Friday's Baker's Dozen - 6/15/2012
Time for my weekly Baker's Dozen.
- Brad Stuart is a tough, hard-nosed defenseman that has won a Stanley Cup. The Sharks have exclusive rights to negotiate with him until July 1 and he would be a great addition to the team if he is signed. I think Doug Wilson’s take on Stuart sums up why it’s a good move: “Brad is a player we are very familiar with – a physical, team-first defenseman who is tough to play against, which is exactly the kind of mentality we want our team to possess.”
- Matt Duchene of the Colorado Avalanche might have said it best on his Twitter account after the Kings won the Cup: @Matt9Duchene “29 very jealous teams right now. Hoping one day it will be our turn. Congrats to the LA Kings on their 1st ever Stanley Cup."
- The three big story lines for the summer considering player movement are Rick Nash, Zach Parise and Ryan Suter. Lots of teams would be interested in those players but the question is where will they end up?
- Jason York played 757 games in the NHL for Detroit, Anaheim, Ottawa, Nashville and Boston but never won the Cup. His tweet this week speaks for a lot of players who played the game: “Continued my tradition of watching cup finals hand shake & seeing the cup lifted by winning team followed by #SevereCupEnvy”.
- The 2011-12 hockey season is officially over … enjoy the highs, learn from the lows and don’t dwell on either. There is a lot of great talent in the Sharks organization and this summer should be interesting to see what changes are made for the Sharks and all the teams in the NHL.
- So what is a GM to do when a team is built a certain way and then the rules and/or game changes in the next few years that actually hurts your team’s chances? The 2011-12 playoffs will be as remembered for skilled teams getting knocked out early by teams who played a grind it out defensive style. So if you’re a GM, do you tinker your style or wait to see what new rules could be in place?
I am thinking if you want to make one change that will impact the game in a positive way more than any other, make the nets bigger or make the goalie equipment significantly smaller. Either way, the NHL needs to get the defensive players to expand in the defensive zone because there is so much congestion and traffic in front of the net and in the slot area – which is where most goals are scored. Players need to be able to score from further out without relying on screens, tips or rebounds. If that happens the defense expands, opening up the slot area, which leads to more high quality scoring chances.
- BakesTakes13 enjoys a top 10 moments in the 2011-12 season for our beloved San Jose Sharks. #BleedTeal
- One of the highlights of the year was Joe Thornton playing in his 1,000th game in the NHL. The players got him a gift that was literally out of this world, a woolly mammoth tusk. This past week news came out that the woolly mammoth was wiped out by multiple killers about 10,000 years ago.
- A friend said to me right before the playoffs that he thought this was the year a lower seed was going to win the Stanley Cup. Boy was he was right, too right actually. It was supposed to be the 7th seed from the West.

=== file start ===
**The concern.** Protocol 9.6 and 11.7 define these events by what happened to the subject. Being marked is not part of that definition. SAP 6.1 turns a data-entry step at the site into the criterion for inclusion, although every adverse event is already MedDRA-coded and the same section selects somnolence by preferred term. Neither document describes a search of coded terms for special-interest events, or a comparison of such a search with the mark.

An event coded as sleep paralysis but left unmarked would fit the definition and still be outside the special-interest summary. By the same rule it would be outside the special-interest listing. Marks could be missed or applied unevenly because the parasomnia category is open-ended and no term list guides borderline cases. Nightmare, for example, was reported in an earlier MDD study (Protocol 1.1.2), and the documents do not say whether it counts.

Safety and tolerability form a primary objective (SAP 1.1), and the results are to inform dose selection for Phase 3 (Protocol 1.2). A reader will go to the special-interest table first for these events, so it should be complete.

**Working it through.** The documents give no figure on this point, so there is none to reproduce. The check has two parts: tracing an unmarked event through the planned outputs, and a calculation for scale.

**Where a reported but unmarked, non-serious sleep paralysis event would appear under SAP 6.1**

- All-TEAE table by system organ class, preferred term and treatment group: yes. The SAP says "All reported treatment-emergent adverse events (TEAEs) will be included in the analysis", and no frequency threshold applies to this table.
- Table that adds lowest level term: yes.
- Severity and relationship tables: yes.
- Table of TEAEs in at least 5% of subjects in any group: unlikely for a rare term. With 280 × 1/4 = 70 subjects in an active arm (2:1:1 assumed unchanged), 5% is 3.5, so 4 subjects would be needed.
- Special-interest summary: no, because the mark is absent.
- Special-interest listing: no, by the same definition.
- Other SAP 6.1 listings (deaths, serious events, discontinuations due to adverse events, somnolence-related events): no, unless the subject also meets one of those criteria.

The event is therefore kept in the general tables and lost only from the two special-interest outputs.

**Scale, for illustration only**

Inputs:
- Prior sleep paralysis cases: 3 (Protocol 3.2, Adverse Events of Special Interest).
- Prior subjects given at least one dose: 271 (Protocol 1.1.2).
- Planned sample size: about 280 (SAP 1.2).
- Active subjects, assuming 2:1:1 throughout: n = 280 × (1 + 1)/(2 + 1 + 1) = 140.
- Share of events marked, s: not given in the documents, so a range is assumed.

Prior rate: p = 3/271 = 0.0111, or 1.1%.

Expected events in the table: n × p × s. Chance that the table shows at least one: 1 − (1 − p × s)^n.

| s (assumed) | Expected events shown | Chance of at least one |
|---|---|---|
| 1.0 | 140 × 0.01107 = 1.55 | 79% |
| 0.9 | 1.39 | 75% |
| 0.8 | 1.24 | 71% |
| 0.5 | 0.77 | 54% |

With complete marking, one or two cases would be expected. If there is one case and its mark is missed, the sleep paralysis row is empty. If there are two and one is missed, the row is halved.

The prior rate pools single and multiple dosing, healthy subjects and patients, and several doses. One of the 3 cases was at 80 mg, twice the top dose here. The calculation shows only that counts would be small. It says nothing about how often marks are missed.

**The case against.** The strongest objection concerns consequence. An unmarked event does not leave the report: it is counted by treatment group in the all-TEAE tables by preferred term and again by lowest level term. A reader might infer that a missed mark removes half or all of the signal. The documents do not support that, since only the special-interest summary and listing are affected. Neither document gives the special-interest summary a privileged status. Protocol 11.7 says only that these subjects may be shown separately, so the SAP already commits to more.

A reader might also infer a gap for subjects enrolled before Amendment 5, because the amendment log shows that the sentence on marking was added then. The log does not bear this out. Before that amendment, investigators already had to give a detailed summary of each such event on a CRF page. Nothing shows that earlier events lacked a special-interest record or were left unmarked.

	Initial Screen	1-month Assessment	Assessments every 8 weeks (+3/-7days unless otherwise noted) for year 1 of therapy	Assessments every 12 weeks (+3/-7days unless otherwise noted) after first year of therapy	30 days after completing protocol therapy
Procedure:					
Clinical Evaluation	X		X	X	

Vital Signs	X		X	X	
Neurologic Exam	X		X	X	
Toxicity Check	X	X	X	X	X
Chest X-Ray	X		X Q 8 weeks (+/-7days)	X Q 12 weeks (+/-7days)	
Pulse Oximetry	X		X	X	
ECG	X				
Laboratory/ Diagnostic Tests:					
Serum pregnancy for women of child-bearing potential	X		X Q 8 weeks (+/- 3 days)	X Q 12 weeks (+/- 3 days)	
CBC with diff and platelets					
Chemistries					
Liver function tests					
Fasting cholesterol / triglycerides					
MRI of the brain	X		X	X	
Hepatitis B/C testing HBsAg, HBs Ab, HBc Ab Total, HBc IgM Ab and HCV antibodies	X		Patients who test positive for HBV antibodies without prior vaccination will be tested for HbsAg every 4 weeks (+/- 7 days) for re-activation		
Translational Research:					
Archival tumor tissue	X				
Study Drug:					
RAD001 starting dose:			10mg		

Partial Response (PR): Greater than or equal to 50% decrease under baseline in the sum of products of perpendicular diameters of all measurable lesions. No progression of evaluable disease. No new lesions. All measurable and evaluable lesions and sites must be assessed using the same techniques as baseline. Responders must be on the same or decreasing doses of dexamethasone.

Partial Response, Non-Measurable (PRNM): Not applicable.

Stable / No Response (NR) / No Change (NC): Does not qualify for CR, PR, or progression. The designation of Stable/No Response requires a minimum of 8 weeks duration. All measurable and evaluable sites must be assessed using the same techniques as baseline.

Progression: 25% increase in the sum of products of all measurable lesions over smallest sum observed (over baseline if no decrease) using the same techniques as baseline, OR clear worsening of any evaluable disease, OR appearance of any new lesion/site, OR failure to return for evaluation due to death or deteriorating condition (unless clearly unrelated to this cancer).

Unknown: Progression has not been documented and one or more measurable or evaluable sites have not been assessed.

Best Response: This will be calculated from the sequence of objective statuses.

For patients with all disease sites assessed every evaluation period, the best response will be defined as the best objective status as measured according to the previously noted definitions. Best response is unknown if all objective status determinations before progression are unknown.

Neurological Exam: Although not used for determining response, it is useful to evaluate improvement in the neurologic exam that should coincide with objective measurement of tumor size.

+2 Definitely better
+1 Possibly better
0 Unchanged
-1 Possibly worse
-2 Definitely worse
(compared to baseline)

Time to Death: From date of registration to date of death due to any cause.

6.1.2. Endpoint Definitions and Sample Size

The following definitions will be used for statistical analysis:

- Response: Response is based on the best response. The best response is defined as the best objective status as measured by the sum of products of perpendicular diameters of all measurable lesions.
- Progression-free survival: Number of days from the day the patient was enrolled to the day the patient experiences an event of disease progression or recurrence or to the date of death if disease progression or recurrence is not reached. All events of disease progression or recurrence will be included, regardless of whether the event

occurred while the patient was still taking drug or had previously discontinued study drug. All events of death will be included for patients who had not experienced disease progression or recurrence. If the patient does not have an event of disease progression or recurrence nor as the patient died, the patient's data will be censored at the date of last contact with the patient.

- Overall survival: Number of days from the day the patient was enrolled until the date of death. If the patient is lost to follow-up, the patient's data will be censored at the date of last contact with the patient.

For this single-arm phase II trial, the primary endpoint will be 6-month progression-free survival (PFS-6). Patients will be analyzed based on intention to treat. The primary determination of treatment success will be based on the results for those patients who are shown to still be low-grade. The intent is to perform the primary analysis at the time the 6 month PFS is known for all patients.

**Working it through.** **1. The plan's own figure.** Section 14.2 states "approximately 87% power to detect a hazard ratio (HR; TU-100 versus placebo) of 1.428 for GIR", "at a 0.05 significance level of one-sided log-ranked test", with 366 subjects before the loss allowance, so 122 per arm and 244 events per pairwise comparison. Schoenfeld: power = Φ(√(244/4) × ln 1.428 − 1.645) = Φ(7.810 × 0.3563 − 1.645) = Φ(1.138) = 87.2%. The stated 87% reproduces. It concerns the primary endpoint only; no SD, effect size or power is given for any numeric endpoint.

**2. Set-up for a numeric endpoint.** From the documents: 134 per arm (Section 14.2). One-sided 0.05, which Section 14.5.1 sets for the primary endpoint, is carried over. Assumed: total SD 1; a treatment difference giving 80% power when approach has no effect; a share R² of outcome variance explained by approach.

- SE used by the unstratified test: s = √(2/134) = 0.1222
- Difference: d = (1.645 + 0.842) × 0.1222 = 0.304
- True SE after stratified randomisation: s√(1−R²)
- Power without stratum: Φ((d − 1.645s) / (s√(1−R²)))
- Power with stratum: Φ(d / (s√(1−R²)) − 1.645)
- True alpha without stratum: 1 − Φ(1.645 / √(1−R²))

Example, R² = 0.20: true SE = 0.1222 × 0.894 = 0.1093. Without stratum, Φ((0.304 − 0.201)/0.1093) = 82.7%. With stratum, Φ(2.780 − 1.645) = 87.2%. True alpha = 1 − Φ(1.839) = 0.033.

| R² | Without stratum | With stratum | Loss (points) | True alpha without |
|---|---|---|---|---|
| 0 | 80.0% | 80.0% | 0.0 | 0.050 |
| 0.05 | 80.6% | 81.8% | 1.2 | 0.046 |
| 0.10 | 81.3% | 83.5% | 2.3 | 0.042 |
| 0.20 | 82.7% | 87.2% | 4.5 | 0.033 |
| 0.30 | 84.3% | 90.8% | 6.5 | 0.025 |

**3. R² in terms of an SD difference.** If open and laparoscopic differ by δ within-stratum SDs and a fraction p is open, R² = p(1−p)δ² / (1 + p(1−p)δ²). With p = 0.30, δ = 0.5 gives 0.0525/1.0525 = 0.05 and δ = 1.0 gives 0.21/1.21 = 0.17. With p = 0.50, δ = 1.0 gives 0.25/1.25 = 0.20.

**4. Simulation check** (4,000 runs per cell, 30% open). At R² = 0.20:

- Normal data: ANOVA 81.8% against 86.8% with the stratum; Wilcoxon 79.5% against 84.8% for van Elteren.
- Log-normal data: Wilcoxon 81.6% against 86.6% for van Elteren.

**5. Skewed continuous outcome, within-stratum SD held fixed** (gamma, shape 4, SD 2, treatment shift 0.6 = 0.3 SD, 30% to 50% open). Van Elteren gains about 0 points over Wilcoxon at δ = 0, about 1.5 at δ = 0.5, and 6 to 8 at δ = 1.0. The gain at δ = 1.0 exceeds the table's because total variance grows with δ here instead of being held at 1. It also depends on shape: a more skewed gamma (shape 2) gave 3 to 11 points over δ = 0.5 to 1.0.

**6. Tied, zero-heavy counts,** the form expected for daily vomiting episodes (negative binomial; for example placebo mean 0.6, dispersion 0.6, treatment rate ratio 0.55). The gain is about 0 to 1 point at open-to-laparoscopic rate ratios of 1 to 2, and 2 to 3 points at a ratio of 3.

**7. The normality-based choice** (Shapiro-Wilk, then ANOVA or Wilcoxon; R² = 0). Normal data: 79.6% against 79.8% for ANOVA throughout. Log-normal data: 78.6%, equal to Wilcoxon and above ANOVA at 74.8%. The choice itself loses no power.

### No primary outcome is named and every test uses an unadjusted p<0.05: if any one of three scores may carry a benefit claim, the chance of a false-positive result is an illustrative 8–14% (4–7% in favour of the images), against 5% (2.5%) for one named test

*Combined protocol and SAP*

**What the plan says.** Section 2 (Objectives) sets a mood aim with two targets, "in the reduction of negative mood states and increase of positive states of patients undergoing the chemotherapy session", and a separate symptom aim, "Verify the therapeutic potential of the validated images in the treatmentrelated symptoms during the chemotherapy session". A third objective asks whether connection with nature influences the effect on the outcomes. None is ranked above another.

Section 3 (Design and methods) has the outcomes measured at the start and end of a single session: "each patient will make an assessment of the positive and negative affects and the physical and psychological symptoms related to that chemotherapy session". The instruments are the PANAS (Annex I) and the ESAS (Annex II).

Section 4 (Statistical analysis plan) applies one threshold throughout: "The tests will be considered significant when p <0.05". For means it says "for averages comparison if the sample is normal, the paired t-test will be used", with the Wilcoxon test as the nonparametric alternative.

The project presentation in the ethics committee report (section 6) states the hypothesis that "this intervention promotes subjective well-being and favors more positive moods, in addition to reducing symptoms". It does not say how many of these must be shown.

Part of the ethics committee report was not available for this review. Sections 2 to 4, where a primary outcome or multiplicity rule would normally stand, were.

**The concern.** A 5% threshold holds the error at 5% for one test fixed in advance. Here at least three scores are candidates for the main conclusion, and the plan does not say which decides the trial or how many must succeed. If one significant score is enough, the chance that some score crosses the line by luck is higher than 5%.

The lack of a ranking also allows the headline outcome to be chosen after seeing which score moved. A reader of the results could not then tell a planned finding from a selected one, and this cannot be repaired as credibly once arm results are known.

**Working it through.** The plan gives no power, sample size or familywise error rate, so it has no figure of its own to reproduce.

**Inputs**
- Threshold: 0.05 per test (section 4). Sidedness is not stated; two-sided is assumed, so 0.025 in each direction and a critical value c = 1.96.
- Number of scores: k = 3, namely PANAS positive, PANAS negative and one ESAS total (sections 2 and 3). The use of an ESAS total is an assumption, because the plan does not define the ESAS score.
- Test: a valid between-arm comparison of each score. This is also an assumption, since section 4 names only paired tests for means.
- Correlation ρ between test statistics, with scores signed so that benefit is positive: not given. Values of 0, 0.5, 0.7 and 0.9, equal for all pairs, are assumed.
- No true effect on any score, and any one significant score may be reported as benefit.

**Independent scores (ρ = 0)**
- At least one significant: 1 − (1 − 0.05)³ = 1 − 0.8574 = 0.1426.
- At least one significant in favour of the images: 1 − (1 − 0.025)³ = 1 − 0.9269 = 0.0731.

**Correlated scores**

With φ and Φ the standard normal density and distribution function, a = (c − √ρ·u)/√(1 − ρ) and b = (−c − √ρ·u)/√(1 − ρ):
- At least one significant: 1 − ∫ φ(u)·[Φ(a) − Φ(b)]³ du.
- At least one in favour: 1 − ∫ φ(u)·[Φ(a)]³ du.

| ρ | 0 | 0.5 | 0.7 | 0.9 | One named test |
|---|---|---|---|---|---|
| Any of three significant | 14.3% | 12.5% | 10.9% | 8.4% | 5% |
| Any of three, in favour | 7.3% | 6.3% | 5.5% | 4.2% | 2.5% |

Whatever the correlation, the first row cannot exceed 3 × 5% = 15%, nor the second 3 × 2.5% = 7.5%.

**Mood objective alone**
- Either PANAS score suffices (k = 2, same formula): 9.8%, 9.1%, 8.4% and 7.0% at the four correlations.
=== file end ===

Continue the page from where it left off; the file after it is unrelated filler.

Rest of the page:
- Two of the best players I have played with or against were Sergei Makarov and Igor Larionov. Igor, as most know, has been inducted into the Hockey Hall Of Fame. Last week was a sad day in hockey, particularly in Russia, when the great Vladimir Krutov passed away. Krutov of course was the K, in the famous KLM line. I remember watching Krutov play and it was sheer magic watching the KLM line when they were in their prime.
- Back-to-back Conn Smythe trophies have gone to US born goaltenders. This gets me thinking the US will have in influx of great goalies in about 20 years with the amount of young players who want to play that position.
- Doc Emrick, right after Martin Brodeur and Jonathon Quick shook hands and respectfully congratulated each other, said, “I love hockey, for reasons like that.”
The perfect comment from an incredible broadcaster at exactly the right time! Hockey is full of passion and can bring the best and worst out of people. But once everything is said and done, there is nothing like professional athletes, who just battled for two grueling weeks, to shake hands after a series is over. It’s one of the great traditions in all of sports.
- My partner, the great Dan Rusanowsky, who I like to refer as Ruzzie, was at Game 6 in Los Angeles and actually made his way down to the ice during the post-game celebrations. I was texting him at the time and asked if he was near the Cup. He was about 30-40 feet away in the picture he sent and he said “That’s as close as I wanted to get to it on the ice until we win it.”
He then went on to say “it was something to see (the atmosphere and crowd) but our building will be much louder when we win.”
I’m with ya Ruzzie! This is a great organization led by some wonderful, good people and I hope I’m calling the game with you when you get to make the historic call, “The San Jose Sharks are the Stanley Cup Champions.” I can’t imagine how loud HP will be the day it happens!